Another girl asked for details, and I tried to block my ears, because I didn’t want to imagine him doing anything with anyone else. Not when his mouth was still covered in me, and there was an ache between my legs that missed his tongue.

It was finally my turn, and I hurried into the bathroom, surprised at how clean it was despite the massive amounts of people using it for this party. The whole time I was in there, I tried to bolster my defenses. This was fine. Everything was fine. I could do this. This was the part of life that I’d missed out on. Actually having a social life.

I stepped out of the bathroom and headed down the hall. The throng of people had grown, and it seemed like an almost impossible task to make it to the back where I could see Lincoln and Ari talking. The music was so loud that I couldn’t think, couldn’t breathe, and I felt myself becoming more and more uncomfortable with each passing second.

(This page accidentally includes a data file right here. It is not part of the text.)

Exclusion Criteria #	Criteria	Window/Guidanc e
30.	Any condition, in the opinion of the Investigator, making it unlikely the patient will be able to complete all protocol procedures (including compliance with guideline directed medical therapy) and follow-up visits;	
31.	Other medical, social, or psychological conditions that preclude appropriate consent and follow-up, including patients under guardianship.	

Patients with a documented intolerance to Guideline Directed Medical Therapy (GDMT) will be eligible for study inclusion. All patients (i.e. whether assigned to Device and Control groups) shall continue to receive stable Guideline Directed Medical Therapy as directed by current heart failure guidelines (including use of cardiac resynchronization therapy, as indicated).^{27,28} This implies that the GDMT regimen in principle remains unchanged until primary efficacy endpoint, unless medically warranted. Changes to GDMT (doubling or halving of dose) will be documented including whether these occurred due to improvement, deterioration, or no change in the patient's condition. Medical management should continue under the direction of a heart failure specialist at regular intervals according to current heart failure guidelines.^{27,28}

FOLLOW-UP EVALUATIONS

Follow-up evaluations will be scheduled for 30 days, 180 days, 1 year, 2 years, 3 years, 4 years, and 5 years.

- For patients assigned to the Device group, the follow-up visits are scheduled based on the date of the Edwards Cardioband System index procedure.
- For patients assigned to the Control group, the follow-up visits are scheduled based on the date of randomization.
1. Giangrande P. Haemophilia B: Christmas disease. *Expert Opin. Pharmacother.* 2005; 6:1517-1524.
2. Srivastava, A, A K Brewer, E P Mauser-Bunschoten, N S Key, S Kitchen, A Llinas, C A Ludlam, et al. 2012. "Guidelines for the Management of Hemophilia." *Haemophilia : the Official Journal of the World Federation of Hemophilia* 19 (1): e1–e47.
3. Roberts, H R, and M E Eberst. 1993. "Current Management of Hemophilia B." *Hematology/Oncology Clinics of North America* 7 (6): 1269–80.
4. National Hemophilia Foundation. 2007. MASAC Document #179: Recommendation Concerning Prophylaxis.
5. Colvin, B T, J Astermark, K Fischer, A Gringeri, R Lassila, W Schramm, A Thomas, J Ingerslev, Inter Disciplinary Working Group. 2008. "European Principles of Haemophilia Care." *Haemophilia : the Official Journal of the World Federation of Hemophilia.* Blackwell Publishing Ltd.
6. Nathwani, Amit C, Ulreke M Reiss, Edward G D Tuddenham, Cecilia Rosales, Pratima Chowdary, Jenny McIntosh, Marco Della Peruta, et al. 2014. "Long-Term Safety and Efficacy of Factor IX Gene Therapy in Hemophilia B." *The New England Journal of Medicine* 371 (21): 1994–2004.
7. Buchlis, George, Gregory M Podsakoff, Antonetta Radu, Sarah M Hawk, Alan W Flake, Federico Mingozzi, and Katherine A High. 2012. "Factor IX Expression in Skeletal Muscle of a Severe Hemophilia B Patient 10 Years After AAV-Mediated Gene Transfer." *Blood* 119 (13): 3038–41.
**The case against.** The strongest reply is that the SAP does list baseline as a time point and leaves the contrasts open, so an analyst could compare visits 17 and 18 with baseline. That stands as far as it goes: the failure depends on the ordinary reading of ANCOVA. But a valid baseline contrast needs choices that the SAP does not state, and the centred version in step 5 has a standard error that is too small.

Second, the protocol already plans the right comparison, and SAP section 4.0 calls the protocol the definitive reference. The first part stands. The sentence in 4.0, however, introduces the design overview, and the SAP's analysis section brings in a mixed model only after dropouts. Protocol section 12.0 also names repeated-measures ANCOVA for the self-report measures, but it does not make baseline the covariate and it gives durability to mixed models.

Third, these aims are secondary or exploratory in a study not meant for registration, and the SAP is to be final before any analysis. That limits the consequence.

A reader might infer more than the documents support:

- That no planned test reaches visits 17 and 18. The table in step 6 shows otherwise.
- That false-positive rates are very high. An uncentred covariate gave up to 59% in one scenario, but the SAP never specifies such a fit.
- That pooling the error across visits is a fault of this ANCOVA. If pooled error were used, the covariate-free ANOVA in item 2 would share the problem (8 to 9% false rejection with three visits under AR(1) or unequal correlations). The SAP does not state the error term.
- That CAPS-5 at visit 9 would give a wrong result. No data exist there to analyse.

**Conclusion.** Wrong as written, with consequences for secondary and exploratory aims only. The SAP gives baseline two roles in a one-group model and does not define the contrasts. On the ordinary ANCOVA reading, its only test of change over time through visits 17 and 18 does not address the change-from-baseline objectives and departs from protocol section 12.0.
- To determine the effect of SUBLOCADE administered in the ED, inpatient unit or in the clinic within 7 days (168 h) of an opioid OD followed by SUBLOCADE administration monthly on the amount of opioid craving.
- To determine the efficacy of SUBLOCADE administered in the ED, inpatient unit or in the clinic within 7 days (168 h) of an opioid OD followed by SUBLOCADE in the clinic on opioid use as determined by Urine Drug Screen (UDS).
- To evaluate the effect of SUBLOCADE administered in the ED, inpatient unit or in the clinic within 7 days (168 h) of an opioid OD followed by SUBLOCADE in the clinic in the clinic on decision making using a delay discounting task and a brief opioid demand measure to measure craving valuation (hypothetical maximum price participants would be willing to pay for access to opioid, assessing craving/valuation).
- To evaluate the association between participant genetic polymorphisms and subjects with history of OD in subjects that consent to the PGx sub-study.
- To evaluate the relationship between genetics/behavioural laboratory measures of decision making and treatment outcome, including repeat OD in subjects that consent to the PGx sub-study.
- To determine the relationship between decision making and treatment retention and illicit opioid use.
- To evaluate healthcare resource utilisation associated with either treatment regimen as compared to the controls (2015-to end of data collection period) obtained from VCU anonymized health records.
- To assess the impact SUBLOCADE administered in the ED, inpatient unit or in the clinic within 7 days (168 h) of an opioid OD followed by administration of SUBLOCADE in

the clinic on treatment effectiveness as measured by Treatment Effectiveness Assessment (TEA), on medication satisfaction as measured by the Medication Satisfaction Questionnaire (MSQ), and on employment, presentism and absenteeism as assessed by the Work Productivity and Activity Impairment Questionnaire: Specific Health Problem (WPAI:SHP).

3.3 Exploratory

I waded through the masses, a blur of faces and bodies surrounding me, the chaotic energy of the party all encompassing. A few people gave me appraising stares as I pushed past, like this was an exclusive club, and they knew I didn’t belong. For the most part, though, everyone was doing their own thing.

I finally made it through the last row of people separating me from where Lincoln was holding court, and I stopped and watched him for a moment.

He was surrounded.

By a crowd of worshippers. Beautiful, barely dressed girls whose obvious only goal was to bag him or Ari.

My chest hurt to watch them.

They practically clawed at him, grabbing onto his shirt, brushing a piece of hair out of his face if he turned his head at all. Their eyes were glued to his mouth, like they were tempted to lunge and steal a kiss.

It was almost as if he was unaware they existed, though. He was lost in a conversation with Ari, his gaze flicking to the entrance every couple of seconds like he was watching for me to appear. But they didn’t seem to care that he wasn’t giving them a speck of his attention. They were fine just to bask in his golden glow, desperately hoping he would turn their way.

Is this what it would be like if I gave in? Would I simply be another one of these worshippers, waiting for him to give me the time of day? Would I always hover right outside his orbit, the muted moon to his shining sun?